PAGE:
DSN role in education
In 97% of services, DSNs provided education to people with diabetes and healthcare professionals in both primary and secondary care settings. DSNs and nurse consultants working in all settings were involved in education provision (Table 1). Sessions were usually held during working hours (97%), but some took place in the evening (19%) or on weekends (4%).
The range of topics covered in these educational sessions had increased since the 2000 survey. Pre-conception counselling, carbohydrate counting and smoking cessation were new additions to the curricula (Table 2). Compared with 2000 data, the current survey revealed that hospital DSNs in 2007 had taken on more of the planning and delivery of educational sessions than other members of the multidisciplinary team (Table 3).
DSN role in paediatric diabetes care
The current survey revealed that 93% of services had one or more paediatric DSNs on staff. Nearly all of these nurses had a qualification in paediatric nursing (97%). Clinically, paediatric DSNs are primarily involved in patient management, dose adjustment, inpatient care and providing insulin pump training (Table 1).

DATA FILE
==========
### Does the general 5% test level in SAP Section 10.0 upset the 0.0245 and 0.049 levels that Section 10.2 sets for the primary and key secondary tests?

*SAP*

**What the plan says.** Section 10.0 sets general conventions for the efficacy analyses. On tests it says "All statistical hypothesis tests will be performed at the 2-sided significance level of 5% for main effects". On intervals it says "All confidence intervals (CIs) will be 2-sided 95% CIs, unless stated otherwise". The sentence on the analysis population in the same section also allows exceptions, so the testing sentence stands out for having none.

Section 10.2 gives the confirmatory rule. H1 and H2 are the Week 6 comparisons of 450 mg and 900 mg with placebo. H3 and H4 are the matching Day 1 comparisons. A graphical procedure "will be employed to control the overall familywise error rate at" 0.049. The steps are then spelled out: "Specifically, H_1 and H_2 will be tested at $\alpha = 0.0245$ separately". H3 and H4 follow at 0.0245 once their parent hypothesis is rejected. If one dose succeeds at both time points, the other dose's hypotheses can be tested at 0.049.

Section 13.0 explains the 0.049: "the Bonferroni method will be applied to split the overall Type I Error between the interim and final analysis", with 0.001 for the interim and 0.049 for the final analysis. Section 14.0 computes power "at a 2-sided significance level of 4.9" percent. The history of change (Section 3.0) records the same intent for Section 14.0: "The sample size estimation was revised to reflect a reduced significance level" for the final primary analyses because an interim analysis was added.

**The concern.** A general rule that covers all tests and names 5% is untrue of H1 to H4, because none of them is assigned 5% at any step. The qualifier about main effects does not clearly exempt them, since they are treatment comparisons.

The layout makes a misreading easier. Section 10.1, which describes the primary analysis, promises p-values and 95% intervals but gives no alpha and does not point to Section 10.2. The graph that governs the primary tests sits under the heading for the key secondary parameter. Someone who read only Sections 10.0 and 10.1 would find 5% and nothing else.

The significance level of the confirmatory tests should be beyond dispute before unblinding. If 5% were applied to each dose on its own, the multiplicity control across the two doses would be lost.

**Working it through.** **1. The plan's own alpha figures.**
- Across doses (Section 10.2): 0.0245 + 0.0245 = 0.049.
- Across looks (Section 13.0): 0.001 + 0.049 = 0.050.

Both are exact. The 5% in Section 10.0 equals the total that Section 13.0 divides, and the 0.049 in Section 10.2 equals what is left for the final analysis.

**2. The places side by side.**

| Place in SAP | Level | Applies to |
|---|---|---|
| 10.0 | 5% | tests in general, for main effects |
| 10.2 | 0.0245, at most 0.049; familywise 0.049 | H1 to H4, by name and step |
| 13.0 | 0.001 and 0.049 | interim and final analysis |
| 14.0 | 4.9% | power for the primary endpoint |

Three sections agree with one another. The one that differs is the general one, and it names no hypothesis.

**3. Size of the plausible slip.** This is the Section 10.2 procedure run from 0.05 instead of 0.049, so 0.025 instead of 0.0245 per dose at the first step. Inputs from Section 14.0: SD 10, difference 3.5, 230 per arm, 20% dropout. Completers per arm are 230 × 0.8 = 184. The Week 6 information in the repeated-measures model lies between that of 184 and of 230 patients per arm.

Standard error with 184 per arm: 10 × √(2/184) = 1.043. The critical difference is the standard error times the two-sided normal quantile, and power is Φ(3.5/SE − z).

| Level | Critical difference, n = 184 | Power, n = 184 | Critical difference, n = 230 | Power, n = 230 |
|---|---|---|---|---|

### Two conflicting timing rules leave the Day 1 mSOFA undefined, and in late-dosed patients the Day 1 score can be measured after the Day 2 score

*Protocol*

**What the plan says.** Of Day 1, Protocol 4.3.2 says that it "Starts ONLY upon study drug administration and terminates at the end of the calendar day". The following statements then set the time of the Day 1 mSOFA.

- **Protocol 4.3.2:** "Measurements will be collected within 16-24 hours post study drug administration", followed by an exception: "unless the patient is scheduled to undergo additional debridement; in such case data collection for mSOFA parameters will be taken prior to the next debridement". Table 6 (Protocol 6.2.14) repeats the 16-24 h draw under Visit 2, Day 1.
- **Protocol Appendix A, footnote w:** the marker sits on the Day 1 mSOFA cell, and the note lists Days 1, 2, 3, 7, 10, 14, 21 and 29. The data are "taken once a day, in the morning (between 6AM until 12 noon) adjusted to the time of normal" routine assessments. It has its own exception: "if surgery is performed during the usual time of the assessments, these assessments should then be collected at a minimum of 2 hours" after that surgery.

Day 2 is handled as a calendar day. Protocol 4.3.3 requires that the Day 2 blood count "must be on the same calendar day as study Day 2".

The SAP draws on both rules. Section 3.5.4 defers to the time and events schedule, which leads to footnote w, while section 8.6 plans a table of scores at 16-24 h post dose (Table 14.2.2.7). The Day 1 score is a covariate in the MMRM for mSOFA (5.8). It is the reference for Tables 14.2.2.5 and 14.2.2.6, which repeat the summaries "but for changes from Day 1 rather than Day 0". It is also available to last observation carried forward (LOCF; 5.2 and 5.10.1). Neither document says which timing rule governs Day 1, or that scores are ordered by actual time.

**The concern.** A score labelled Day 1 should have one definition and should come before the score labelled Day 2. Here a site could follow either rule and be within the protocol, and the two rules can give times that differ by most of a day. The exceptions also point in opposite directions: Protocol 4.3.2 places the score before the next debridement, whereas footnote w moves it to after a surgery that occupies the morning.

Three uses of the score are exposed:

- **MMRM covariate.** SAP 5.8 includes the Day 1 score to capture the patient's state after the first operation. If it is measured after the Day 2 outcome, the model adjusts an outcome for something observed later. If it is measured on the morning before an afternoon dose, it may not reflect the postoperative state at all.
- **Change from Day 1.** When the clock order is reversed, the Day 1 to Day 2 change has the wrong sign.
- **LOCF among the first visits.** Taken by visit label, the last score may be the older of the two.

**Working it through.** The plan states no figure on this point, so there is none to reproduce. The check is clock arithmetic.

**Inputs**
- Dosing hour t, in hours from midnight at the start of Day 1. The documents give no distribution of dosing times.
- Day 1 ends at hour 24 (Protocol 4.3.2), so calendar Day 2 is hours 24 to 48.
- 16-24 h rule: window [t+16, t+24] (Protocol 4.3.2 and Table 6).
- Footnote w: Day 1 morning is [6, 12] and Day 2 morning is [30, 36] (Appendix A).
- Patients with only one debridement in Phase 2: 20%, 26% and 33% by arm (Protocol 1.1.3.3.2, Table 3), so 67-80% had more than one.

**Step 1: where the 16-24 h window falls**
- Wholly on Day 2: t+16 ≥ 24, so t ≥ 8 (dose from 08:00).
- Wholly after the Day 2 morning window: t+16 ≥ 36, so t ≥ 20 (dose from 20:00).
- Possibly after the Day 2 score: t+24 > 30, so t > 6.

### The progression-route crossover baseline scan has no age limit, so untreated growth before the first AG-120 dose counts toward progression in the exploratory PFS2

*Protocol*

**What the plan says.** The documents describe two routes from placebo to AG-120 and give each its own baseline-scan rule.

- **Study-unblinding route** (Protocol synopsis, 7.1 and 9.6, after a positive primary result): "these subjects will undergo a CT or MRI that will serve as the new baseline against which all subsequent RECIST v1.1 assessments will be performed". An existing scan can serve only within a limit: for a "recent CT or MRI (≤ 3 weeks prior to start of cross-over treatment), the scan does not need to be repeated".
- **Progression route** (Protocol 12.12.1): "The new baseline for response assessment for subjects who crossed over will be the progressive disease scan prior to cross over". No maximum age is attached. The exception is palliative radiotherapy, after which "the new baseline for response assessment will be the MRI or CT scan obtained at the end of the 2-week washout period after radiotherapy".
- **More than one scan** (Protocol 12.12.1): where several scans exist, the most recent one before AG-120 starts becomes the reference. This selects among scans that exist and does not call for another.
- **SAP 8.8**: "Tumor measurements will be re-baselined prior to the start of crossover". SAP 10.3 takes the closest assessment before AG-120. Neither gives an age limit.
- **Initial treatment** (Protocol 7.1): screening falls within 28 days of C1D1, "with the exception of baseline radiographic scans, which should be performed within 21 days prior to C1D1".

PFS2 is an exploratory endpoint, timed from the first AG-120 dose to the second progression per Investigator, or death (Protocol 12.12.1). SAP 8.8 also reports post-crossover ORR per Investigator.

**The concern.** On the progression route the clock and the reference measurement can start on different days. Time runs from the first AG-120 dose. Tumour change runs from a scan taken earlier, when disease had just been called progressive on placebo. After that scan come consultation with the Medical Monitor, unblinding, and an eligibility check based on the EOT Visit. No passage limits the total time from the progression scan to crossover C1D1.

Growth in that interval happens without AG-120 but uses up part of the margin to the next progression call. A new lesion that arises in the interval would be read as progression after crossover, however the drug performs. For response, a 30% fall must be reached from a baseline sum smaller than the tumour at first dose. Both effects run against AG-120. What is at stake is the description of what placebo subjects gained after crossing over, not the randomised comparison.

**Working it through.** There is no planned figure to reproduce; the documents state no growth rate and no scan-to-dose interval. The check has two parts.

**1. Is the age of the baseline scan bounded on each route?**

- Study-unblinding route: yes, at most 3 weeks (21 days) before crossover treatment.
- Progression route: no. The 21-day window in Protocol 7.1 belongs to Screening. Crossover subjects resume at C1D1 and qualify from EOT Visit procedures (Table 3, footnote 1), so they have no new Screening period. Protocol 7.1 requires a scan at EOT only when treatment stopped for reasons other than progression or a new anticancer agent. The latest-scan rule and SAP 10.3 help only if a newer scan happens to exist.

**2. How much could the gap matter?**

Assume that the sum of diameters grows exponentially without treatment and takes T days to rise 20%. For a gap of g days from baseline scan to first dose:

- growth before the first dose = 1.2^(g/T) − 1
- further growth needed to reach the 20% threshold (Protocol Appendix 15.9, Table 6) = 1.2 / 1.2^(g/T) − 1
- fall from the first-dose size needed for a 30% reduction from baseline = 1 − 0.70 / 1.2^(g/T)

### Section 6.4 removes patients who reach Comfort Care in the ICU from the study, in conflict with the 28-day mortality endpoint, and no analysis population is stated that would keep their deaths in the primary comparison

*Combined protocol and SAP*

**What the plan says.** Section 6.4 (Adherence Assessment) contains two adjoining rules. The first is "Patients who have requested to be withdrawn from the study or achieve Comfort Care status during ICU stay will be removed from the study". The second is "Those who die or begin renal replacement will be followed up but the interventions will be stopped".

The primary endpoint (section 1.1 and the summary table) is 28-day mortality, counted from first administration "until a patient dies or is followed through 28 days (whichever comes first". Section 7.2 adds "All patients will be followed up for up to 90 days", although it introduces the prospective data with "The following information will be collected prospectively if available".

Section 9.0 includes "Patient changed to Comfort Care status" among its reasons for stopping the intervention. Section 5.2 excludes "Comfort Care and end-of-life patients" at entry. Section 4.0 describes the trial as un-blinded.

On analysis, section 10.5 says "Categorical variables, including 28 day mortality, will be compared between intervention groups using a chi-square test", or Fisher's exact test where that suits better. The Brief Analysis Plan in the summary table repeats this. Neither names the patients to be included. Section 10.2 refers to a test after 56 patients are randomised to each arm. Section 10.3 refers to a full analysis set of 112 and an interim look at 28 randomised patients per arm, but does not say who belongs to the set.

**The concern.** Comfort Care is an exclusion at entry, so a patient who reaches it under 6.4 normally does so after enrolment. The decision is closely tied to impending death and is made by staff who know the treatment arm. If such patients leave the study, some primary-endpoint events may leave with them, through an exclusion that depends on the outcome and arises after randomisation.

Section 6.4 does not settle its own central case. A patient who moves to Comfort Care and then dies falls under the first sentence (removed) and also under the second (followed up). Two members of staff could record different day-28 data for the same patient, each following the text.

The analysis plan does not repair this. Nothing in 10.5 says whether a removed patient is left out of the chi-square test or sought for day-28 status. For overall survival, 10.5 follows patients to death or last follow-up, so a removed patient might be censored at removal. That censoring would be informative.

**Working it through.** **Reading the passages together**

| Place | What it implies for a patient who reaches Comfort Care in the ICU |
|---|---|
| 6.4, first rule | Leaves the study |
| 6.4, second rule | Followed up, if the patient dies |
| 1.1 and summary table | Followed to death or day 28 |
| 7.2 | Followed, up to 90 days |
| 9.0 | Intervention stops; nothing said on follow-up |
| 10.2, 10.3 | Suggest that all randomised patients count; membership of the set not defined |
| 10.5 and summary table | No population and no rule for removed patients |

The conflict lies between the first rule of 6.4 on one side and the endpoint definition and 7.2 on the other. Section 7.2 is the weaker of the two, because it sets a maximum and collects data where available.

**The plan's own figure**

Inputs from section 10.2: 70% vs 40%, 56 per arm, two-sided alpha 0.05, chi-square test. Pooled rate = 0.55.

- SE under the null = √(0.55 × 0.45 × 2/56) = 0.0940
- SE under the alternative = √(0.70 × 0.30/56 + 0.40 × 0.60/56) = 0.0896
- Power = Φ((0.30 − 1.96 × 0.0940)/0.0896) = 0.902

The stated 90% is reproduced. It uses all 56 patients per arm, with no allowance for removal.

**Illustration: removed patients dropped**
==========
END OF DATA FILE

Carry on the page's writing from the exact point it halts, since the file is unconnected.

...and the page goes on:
The high percentage of services with at least one paediatric DSN is in contrast to the data from 2000, in which only 59% of services reported the same. Despite this improvement, the current survey reveals that the average case load of children per paediatric DSN remains unacceptably high (109; range 15–300).
Diabetes care technician role
The majority of services (66%) reported having one or more diabetes care technicians. Diabetes care technicians were reported to carry out a range of activities, the majority relating to the annual reviews of people with diabetes (Table 4).
Continuing professional development